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Cockpit tent

9043 Views 34 Replies 21 Participants Last post by  flandria
Just looking for ideas or possibly companies who sell them. I really don't want to go with a bimini due to cost and it getting in the way plus a height issue. I have searched Google images and see a lot of different designs including PVC framing that bend over the boom. I know there will be times where I anchor and sit and play in my kayaks all day but would love to have a tent over the cockpit to get out of the sun at least some of the time. The picture attached is a sweet design but looking for any others and any that are able to be purchased.
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About $500 or so depending upon the size and design you use, you should be able to get a semi custom one made for you boat by a local canvas style shop. I had one made with tie loops such that the line to the life line stanchions were correct from a pulling stand point. Even had the back with it able to go from the around the boom lift line to the back stay. They were supposed to, but he screwup the opening in the middle so I could unzip the entry without untieing the cover and enter. It is also rounded if you will at the outside per the shape of the hull.

To me the amount I paid was better than a $20-40 plastic tarp. Fits better etc. I had it made of a white sunbrella fabric. So it shades the cockpit, yet allows some light in.

I ended up ordering a Carver top with 2 foot slides. With the 2 foot slides I will be able to put it forward over the hatch for the night if it rains or aft for relaxing. I wanted to make sure if I chose to sail with it up that it could slide far enough forward to allow me to see over it while at the helm. It just arrived so it's my next project. I just installed 2 blue LED lights in the cockpit for a little bit of lighting at night when I am relaxing either at the slip or out in the bay.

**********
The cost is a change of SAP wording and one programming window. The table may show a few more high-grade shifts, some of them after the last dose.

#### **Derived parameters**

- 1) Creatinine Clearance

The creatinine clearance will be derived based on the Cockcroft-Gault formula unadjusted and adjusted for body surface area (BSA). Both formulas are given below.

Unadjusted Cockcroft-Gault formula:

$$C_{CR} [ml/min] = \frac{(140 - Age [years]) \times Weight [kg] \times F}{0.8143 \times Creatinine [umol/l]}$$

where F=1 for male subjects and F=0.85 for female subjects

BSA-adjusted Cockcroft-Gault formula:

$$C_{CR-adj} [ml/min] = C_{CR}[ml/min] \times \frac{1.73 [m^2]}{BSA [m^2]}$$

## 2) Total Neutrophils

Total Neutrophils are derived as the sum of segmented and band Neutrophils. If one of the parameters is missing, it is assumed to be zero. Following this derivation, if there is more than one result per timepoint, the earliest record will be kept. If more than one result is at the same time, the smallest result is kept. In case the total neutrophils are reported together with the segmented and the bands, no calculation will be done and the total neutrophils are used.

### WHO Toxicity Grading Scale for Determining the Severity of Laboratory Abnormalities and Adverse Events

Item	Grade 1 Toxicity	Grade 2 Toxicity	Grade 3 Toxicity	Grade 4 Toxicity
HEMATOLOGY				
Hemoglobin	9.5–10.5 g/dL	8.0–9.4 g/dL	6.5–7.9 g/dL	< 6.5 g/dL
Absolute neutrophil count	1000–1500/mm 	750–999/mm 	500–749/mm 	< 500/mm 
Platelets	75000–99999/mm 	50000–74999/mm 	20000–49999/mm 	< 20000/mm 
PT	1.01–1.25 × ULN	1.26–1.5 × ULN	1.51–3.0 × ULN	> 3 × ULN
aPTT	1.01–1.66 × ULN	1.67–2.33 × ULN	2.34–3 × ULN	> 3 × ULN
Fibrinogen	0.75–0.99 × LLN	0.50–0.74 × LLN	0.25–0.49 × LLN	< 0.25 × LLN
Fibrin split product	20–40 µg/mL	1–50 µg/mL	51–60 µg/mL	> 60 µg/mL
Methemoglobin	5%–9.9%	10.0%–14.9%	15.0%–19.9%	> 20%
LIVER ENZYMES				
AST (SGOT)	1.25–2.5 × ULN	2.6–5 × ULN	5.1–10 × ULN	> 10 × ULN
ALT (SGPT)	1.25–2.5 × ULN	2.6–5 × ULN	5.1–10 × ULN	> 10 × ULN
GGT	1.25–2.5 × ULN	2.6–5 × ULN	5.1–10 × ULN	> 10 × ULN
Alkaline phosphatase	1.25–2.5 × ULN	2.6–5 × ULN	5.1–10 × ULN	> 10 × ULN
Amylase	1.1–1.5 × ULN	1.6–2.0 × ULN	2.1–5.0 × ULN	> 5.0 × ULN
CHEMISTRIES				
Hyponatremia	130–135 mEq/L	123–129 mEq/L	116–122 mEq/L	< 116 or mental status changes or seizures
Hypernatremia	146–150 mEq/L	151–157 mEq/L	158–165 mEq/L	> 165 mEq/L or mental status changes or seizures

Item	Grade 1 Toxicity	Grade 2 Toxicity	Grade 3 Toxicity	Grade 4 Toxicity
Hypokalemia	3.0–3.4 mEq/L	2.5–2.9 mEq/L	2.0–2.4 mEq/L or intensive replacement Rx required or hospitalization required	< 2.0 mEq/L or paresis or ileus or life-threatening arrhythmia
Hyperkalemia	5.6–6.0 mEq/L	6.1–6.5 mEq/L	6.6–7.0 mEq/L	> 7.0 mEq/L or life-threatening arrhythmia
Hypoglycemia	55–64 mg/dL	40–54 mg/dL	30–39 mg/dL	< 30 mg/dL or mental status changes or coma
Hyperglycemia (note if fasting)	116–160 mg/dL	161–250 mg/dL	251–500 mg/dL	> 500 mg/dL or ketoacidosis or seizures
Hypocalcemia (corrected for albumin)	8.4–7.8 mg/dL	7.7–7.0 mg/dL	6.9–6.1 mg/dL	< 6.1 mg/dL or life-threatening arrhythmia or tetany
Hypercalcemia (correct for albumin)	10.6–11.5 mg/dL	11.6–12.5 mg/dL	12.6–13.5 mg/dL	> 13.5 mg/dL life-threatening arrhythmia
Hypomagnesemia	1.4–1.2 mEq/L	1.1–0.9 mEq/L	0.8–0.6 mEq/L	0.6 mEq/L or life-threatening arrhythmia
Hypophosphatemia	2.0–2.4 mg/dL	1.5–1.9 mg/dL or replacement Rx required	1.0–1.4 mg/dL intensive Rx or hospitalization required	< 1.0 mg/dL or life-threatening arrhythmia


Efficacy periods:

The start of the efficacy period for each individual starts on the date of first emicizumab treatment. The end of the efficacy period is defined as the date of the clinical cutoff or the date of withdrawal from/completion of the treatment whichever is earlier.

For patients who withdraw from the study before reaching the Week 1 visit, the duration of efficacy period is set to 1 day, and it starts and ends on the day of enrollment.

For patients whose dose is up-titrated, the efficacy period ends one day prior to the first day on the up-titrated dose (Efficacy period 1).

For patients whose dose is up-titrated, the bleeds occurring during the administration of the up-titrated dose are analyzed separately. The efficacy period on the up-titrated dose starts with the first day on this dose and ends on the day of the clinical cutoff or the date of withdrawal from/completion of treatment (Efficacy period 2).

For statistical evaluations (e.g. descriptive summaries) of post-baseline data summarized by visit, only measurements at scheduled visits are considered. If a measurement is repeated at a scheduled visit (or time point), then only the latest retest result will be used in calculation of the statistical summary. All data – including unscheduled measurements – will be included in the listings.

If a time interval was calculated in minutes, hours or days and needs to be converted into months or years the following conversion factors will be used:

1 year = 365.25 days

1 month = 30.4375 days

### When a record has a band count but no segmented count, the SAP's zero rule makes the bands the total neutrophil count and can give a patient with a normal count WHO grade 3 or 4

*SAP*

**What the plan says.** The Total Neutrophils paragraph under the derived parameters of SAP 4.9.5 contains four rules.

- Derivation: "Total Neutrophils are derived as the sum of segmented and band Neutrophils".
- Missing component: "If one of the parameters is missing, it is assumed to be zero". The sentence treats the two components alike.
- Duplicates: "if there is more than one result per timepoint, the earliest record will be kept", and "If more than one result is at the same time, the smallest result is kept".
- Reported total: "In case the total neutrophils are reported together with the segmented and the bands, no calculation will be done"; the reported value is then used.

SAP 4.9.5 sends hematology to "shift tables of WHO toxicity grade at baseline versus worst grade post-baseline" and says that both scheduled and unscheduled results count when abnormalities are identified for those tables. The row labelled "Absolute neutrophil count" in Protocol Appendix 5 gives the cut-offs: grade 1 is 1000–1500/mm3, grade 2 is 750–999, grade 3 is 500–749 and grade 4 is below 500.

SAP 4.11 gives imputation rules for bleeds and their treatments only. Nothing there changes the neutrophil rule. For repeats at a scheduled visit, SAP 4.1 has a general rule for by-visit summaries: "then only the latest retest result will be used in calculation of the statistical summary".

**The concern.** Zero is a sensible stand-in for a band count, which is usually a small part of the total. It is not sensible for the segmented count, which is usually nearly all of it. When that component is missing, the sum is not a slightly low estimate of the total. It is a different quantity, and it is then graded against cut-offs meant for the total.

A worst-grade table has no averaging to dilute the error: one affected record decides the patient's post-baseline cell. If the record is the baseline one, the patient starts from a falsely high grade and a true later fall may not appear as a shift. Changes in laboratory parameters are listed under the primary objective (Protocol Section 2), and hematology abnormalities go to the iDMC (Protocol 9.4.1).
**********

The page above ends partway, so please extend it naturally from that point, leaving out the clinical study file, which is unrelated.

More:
Maine marine canvas
Have done several projects for me and if you have exact measurements they can do. They will ask if you want battened or not as the battens give you the arch for more headroom.
Edit: crap- my kids distracted me and I didn't read the last post. Oh well, maybe someone else will find it helpful.
We are in the process of making one out of sunbrella canvas. It will have a slit about half the way back to go around the topping lift. Then I will attach it back together with canvas clips. Will then attach between the back stay and mast. The stren will still be open for grilling, loading the dingy motor and etc. I should have ample room to crawl out between the tent and spray dogger. Cost is right at $150 for everything. However there is a lot of waste on the fabric due to the shape but we plan on using the left over for other small projects. Will post more photos when project is completed. We decided to do this instead of a bimini because I don't have to attach anymore hardware to the deck and we simply fold it up and put it out of the way when not needed. It should be real simple and easy to put up.


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When we bought our 44cc it came with what looks to be a huge cockpit tent. Tried to fit it once, kinda got it in place. The big issue with it is that we also have a main sail cover/(oh damn - brain fart) little lines that help tame the main. So fitting the tent over the main would require releasing the lines, making them very slack.

The tent goes from the mast to beyond the end of the boom, there are no poles or anything to hold it up ,and it has two water outlets for collecting rain water. Heavy cloth, must weigh 30 pounds, maybe more.

My Wife wanted to ditch it but I'm holding out. So far. No need for it up here, but in the tropics it could be quite nice.
We just finished it. All the sewing done and grommets installed. Will see how she fits this weekend.


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Looks great, ncc:D